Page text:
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Student Life

The following is an excerpt from an oral history interview of WWII veteran Edwin Nakasone. He graduated from the MISLS at Fort Snelling and served as an interpreter in post-war Japan. As you read the excerpts and look at the images and videos, think about the following:

  • What were the basics of learning Japanese for the MISLS students?
  • How would you describe the students' lives at Fort Snelling?
  • Why do you think the U.S. military wanted to recruit Nisei students for the MISLS?

"I came in December of 1945 but we did not have our classes begin until March [1946].  But they did test us.  And we had twenty-two sections of Japanese language.  Every section would have maybe about twelve, fifteen people.  I remember being in section fourteen of twenty-two.  So I was in the middle.  By the time we got done I had progressed to section eleven."

"I enjoyed learning the language.  I enjoyed the times.  Mondays through Fridays I would sit in classes.  Tuesdays and Thursdays we had two hours of study hall.  We would be marched over for study hall.  Study in the barracks also.  And we had occasion to go out to Minneapolis-St. Paul.  We learned - basic one was Kanji.  Kanji means character.  You have characters in Japanese adapted from the Chinese.  You had to learn those because you can't read anything without learning Kanji.  And you have to learn grammar.  And we did that.  And you had Kaiwa, conversational Japanese, where you would have to take another person and interrogate that person and just plain talk about, 'What are you going to do this week? What are you going to do this weekend?'"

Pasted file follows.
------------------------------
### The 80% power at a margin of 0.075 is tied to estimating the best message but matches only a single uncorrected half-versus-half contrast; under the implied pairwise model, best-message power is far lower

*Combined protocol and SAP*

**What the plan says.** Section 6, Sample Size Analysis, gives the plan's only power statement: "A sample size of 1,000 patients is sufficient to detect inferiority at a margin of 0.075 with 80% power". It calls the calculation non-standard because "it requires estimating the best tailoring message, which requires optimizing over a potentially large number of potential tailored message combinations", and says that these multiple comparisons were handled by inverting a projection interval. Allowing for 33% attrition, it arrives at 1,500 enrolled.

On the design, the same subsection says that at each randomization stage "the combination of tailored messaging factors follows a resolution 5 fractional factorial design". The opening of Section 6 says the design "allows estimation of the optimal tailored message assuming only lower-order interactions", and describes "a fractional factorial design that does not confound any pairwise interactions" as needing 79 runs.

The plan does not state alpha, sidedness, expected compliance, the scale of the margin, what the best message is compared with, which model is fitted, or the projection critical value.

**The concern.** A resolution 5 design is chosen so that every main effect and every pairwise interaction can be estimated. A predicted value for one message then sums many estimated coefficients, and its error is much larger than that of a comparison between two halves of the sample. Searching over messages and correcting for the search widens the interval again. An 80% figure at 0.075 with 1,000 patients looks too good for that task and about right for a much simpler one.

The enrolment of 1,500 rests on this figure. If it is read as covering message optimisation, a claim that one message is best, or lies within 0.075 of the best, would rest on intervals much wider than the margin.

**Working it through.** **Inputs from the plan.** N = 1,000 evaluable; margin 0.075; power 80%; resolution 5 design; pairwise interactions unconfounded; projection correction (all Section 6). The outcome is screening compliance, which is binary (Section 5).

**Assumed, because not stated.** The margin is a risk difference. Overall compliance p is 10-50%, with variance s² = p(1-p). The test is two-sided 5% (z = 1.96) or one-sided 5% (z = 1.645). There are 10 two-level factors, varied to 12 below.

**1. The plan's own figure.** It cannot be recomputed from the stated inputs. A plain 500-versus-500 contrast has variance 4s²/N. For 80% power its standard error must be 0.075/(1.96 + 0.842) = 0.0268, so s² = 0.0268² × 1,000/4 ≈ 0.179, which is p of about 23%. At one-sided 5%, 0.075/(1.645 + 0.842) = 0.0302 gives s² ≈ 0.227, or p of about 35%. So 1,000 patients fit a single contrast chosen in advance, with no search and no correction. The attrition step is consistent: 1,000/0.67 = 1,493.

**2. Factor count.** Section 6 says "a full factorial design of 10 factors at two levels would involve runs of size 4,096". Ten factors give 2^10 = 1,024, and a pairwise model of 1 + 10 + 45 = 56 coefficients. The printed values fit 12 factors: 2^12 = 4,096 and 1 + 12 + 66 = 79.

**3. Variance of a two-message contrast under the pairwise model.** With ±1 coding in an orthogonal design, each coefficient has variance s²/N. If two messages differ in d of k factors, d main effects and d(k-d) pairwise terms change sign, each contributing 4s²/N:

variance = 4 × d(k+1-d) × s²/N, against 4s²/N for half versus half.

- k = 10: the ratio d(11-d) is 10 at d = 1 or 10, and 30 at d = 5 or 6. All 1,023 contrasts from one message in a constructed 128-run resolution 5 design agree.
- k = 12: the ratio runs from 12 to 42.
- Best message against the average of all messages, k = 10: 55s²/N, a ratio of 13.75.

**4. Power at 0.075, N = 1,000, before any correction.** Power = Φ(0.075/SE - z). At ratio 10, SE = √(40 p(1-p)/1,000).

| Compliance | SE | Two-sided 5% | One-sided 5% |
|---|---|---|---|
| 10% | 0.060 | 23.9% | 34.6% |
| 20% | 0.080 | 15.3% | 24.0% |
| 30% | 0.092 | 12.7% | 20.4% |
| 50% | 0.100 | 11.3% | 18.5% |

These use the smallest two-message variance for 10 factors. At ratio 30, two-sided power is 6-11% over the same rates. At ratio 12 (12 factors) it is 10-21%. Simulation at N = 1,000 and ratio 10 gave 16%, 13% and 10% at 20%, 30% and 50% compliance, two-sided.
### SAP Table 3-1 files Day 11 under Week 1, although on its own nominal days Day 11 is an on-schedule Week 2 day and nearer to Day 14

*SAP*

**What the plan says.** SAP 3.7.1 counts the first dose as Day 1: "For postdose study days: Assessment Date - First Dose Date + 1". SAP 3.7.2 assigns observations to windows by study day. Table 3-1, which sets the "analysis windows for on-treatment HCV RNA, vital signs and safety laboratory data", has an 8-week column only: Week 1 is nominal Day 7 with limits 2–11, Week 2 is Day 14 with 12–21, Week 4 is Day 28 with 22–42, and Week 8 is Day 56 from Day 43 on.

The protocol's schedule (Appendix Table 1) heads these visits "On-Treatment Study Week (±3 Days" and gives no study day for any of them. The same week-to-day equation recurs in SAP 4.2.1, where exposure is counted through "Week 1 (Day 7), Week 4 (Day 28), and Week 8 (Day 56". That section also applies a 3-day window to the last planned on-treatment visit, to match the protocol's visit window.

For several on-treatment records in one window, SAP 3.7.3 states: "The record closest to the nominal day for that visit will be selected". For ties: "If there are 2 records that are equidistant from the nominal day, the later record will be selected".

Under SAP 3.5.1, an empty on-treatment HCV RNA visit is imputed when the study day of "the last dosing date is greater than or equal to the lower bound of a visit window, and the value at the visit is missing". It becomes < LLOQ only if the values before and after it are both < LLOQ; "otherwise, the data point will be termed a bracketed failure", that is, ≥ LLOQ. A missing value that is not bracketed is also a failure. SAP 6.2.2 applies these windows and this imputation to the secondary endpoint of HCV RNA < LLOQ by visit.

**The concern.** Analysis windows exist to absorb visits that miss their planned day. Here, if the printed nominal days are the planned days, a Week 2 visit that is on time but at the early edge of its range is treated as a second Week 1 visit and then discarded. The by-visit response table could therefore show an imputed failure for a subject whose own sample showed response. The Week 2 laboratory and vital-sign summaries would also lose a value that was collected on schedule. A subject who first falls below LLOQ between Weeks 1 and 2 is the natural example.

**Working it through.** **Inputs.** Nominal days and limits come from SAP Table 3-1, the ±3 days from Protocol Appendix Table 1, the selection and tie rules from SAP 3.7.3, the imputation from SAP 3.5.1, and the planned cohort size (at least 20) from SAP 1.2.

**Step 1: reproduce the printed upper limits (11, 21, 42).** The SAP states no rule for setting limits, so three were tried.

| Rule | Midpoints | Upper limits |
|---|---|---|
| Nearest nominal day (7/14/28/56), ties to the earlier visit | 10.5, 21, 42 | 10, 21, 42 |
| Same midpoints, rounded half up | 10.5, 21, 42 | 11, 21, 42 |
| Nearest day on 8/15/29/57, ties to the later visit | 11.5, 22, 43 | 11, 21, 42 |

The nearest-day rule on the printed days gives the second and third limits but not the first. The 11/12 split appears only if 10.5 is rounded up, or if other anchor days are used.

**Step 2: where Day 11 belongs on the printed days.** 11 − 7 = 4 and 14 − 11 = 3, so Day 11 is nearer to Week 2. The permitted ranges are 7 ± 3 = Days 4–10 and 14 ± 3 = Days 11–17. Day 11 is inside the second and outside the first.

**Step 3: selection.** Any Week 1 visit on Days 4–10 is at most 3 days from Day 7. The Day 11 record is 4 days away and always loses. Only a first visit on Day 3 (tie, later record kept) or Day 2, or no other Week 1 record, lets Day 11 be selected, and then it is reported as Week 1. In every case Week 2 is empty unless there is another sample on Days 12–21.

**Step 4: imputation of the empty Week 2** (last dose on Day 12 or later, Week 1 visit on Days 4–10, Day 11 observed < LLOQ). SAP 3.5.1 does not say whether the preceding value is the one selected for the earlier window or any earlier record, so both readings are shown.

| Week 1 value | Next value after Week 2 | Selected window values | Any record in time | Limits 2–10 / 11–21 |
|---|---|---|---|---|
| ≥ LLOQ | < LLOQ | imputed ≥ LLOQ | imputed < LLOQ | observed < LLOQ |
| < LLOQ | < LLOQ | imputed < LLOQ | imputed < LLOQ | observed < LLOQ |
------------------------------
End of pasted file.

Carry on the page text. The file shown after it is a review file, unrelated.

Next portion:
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Japanese translators at Fort Snelling.


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Japanese American soldiers at Fort Snelling, VJ Day.


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Japanese translators at Fort Snelling.


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Fort Snelling Classroom Project: Interview with Edwin Nakasone, Clip 3


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Fort Snelling Classroom Project: Interview with Edwin Nakasone, Clip 4


The Starvation Study Medical Care at Fort Snelling Minnesota Home Front Induction Military Intelligence Service Language School